CFP: [18th] UCLA Southland Conference: Genre Matters
19th Annual UCLA Southland Graduate Student Conference Call for Papers
Conference Title: Genre Matters
Conference Date: Friday, May 16, 2008
Keynote Speaker: Lowell Gallagher, UCLA Department of English
Introducing the recent PMLA issue titled â€œRemapping Genre,â€ Wai Chee
Dimock writes that, â€œfar from being a neat catalog of what exists and
what is to come, genres are a vexed attempt to deal with material that
might or might not fit into that catalog.â€ Dimockâ€™s suggestion that
genres bear a â€œvexedâ€ relation to materials invites scrutiny into the
materials that compose genres and the genres that compose materials. Can
genre be considered material, and does the category of materiality itself
presuppose generic delimitations? What does genreâ€™s materiality or
immateriality matter for the project of literary study? In sum, when is
and does genre matter? These questions seem particularly salient given
the recent reclamation of materiality in critical theory and cultural
studies, as signaled in work by scholars ranging from Eve Kosofsky
Sedgwick to Judith Butler to Elizabeth Grosz.
Just as important as these questions, however, are the following: When is
and does genre not matter? Is categorical abstraction still meaningful in
an historical moment that many identify as the twilight of
poststructuralist theory? Is Dimockâ€™s attempt to invigorate generic study
ineluctably outmoded? Is it true, as Stephen Owen argues in the same PMLA
issue, that â€œthe passion for taxonomy, accompanied by sharp definition of
the categories, seems to belong to a past ageâ€? Or is it possible, as
Dimock proposes, for literary study to be so â€œempiricalâ€ that genres
issue â€œnot from automatic periodization or nationalization but from
simply observing the meandering paths of this body of materialâ€?
The 19th Annual UCLA Southland Graduate Student Conference, held on
Friday, May 16, 2008, will explore these questions under the conference
title â€œGenre Matters.â€ Presentations may consider any dimension of the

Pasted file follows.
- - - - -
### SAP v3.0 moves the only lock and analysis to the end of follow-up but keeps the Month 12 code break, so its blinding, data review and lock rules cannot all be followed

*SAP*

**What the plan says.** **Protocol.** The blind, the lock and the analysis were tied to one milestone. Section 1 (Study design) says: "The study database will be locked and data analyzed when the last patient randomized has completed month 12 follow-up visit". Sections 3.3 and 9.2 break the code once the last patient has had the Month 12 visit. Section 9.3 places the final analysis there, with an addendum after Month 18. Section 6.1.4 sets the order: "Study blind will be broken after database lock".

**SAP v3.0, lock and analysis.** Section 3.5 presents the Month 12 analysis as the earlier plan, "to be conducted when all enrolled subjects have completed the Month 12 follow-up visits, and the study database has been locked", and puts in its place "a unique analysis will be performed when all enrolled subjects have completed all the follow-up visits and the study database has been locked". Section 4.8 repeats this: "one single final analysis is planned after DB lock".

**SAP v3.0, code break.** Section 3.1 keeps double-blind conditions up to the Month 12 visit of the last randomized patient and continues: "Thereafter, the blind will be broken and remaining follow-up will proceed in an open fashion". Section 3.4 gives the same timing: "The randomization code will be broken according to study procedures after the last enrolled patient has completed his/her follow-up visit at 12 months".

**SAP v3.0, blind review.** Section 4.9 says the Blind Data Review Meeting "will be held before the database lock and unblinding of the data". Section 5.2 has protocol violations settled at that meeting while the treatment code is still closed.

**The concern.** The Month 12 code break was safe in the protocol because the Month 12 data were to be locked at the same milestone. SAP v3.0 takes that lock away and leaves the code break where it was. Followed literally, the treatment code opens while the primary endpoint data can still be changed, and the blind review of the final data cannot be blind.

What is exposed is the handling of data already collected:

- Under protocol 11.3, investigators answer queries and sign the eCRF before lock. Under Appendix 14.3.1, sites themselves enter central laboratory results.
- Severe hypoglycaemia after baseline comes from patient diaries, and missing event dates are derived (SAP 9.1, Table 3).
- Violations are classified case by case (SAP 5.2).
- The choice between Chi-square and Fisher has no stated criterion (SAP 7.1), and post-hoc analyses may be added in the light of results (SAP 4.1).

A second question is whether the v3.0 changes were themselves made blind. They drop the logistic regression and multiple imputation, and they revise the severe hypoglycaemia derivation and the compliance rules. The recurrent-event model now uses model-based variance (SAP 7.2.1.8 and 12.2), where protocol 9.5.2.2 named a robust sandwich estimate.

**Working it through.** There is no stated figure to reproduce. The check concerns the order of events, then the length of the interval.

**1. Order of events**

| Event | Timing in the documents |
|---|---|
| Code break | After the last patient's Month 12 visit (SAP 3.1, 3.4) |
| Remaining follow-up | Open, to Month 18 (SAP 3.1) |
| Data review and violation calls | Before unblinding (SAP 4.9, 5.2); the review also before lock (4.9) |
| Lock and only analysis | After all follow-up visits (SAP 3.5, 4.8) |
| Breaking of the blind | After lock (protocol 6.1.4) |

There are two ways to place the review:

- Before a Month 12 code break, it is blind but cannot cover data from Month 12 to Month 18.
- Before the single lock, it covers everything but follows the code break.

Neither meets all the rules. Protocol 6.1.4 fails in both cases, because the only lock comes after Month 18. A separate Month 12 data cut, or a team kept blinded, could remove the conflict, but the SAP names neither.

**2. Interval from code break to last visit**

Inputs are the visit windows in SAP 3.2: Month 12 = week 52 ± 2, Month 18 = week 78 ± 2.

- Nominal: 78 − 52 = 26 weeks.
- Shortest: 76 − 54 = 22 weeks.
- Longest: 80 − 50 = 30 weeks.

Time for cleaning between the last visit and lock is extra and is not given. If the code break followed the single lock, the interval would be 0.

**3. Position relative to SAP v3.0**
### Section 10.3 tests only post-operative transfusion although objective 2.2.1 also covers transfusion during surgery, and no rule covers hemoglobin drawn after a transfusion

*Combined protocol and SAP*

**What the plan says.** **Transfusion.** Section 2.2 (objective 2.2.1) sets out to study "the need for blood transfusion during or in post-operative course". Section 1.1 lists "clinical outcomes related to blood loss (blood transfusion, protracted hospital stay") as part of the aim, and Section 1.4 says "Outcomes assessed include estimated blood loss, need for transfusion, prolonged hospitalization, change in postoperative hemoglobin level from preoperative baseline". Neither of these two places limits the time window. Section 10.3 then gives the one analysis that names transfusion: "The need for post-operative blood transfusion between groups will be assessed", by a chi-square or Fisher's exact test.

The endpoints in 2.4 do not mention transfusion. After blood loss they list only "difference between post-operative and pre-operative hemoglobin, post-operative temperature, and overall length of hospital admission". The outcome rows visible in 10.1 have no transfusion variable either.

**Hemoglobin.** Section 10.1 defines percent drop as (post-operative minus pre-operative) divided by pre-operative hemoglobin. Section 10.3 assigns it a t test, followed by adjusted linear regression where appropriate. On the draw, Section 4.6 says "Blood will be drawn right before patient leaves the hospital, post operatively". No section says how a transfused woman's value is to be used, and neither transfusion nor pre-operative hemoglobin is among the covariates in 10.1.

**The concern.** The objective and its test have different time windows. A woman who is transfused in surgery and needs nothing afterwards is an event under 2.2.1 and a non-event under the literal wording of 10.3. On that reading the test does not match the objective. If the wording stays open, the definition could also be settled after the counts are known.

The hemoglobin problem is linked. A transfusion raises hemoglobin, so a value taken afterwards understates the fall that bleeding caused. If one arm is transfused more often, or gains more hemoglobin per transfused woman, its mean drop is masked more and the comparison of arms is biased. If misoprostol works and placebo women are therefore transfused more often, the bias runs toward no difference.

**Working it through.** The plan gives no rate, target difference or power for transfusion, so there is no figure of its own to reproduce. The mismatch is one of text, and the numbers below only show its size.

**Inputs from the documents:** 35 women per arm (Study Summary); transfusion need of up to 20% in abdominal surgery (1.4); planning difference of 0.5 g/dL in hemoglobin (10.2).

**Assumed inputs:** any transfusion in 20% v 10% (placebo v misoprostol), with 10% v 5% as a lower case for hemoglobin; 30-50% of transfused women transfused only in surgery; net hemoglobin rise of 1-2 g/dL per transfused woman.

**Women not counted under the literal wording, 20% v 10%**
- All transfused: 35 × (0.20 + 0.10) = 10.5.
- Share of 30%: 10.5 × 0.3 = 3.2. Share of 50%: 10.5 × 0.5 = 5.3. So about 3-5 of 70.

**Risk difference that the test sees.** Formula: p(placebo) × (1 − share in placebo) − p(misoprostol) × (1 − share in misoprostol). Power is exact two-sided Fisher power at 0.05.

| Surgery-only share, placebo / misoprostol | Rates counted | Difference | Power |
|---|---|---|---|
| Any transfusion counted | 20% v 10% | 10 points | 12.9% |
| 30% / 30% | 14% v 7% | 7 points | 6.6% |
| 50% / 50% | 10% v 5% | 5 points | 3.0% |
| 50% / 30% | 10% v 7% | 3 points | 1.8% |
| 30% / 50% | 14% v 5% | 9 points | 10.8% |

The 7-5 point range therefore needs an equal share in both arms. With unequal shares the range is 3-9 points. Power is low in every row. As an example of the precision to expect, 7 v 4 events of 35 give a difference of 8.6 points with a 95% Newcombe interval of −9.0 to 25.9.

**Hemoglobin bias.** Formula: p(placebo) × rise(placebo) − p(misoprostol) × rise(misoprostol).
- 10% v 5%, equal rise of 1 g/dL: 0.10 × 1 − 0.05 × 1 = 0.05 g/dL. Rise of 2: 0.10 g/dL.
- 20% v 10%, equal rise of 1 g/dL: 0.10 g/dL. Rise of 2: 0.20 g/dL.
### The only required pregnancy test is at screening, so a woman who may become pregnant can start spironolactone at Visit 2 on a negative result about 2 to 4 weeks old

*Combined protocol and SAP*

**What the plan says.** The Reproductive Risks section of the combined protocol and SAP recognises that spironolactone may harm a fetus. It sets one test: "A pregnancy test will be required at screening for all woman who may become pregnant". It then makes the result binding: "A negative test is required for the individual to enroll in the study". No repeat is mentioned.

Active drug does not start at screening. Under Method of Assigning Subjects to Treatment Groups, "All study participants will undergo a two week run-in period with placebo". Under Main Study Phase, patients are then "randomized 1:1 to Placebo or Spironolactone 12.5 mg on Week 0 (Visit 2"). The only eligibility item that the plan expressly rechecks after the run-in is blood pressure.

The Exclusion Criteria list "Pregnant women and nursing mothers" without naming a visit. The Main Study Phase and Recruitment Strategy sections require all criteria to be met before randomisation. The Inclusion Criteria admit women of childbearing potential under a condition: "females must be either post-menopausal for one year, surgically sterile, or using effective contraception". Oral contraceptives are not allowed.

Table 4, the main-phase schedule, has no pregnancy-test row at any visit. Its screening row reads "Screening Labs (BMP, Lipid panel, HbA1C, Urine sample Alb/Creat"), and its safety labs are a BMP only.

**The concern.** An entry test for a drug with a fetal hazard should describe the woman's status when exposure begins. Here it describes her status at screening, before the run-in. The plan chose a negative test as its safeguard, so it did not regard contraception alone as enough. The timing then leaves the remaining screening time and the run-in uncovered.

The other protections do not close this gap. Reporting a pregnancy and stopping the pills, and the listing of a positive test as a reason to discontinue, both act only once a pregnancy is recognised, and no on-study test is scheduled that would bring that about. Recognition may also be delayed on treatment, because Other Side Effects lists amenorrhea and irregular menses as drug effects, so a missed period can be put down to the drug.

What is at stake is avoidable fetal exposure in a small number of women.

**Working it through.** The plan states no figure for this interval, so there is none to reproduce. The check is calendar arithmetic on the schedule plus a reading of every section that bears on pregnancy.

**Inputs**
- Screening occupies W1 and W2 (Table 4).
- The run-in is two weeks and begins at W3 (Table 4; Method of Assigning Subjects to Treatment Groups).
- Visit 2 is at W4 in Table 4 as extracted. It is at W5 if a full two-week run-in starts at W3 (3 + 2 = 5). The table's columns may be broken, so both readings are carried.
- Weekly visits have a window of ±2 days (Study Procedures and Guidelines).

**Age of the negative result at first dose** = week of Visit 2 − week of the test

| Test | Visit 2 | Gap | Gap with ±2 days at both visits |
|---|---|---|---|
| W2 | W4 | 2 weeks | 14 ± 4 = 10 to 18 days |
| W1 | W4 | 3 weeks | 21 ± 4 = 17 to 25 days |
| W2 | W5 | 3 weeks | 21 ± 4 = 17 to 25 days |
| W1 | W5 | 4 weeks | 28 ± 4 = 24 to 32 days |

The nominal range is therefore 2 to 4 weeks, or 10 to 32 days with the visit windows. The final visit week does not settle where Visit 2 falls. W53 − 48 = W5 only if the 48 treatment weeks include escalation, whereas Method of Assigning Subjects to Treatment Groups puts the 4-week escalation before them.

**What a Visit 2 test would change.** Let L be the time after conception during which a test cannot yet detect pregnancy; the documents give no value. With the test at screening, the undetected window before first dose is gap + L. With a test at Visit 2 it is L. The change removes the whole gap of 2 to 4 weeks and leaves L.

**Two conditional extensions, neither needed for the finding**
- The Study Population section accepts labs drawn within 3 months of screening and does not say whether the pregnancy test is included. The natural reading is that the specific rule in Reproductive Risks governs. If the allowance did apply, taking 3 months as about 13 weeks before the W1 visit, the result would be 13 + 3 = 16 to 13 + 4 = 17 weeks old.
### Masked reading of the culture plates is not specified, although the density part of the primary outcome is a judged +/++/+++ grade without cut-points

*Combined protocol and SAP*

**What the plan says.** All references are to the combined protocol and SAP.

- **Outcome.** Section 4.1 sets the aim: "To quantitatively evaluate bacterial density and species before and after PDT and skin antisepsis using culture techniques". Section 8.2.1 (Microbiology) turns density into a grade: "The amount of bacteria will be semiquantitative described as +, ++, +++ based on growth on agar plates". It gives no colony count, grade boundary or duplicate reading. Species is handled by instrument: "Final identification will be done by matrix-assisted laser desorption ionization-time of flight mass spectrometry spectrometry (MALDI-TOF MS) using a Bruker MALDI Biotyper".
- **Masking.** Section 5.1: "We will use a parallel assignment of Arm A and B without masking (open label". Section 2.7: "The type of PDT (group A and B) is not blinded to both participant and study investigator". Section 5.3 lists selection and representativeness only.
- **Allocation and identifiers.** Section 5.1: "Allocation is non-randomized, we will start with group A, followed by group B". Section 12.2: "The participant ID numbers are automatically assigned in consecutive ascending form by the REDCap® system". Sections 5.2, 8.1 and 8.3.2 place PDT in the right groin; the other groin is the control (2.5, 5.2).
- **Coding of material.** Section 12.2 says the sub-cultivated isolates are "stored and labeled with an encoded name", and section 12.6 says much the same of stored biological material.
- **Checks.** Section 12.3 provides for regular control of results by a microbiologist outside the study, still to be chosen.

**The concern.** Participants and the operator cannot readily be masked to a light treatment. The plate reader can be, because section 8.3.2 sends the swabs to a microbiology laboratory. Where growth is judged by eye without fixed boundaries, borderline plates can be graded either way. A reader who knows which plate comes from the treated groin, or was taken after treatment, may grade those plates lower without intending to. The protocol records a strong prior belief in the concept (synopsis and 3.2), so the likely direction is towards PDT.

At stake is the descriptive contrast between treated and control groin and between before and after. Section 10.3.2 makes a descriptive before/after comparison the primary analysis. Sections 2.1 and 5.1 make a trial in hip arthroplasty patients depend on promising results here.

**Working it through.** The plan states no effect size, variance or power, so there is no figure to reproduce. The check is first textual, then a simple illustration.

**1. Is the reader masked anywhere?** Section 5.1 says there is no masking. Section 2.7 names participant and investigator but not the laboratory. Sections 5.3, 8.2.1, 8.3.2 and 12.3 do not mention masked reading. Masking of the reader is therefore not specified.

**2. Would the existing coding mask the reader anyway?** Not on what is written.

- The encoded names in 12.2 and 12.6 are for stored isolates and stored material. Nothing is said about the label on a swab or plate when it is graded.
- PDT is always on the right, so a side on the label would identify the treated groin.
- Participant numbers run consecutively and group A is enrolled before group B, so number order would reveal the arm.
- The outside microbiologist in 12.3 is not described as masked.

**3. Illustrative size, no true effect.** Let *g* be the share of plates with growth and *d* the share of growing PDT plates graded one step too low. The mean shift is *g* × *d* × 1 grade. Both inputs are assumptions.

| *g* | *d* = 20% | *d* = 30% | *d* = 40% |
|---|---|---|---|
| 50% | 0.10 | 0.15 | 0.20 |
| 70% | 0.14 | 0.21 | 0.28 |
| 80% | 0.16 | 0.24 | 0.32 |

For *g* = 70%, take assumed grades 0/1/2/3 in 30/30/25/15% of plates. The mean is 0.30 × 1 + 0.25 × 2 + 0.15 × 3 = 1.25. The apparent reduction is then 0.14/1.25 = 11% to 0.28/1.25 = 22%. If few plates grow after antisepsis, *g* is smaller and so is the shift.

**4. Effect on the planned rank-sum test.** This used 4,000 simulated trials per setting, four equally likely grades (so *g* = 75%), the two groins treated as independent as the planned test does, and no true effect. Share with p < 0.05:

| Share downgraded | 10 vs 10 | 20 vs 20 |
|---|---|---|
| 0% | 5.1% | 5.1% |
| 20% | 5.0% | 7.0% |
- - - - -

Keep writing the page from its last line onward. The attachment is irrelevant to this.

relationship between genre and materiality suggested by the preceding or
â€¢ After a centuryâ€™s worth of institutionalized academic study, to
what extent can literature still be considered a specific genre of
writing? What are its materials?
â€¢ What is the relation between literatureâ€™s subgenres and new media
like electronic literature and non-textual art?
â€¢ How does the genre of literary criticism contribute to and
complicate our material understanding of literature?
â€¢ How does the interdisciplinary turn in literary studies affect
genre as an object of study?
â€¢ What is genreâ€™s relation to the generic, an adjective that
describes both specific and general materials?
â€¢ Can genreâ€™s materials be ephemeral? Can genre actively create
â€¢ Considering that genre and gender derive from the same root word,
is the body a genre?
â€¢ Must â€œthe history of genresâ€ be, as Dimock claims, â€œabove all a
reproductive history,â€ or one rooted in a global kinship? How might
gender and sexuality studies tell a different story about genreâ€™s history?
â€¢ How are the discourses of genre and race related? How are racial
materials ascertained in genre study?
â€¢ What are the relationships between genre and the constitution of
the subject? How does genre reimagine or reshape personal or political
identity, and what are the politics of genreâ€™s exclusions and inclusions
vis-Ã -vis materiality?
â€¢ What are the risks and advantages of positing that â€œfluidityâ€
should be â€œfront and center in our study of genres,â€ as Dimock proposes?
How does fluid meaningfully differ from other materials?
â€¢ What affinities and discordances exist between genre and science
Please email abstracts of 250-350 words to Laura Haupt and Sam See at
genrematters_at_gmail.com by Sunday, March 16, 2008.
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Received on Wed Jan 16 2008 - 01:43:42 EST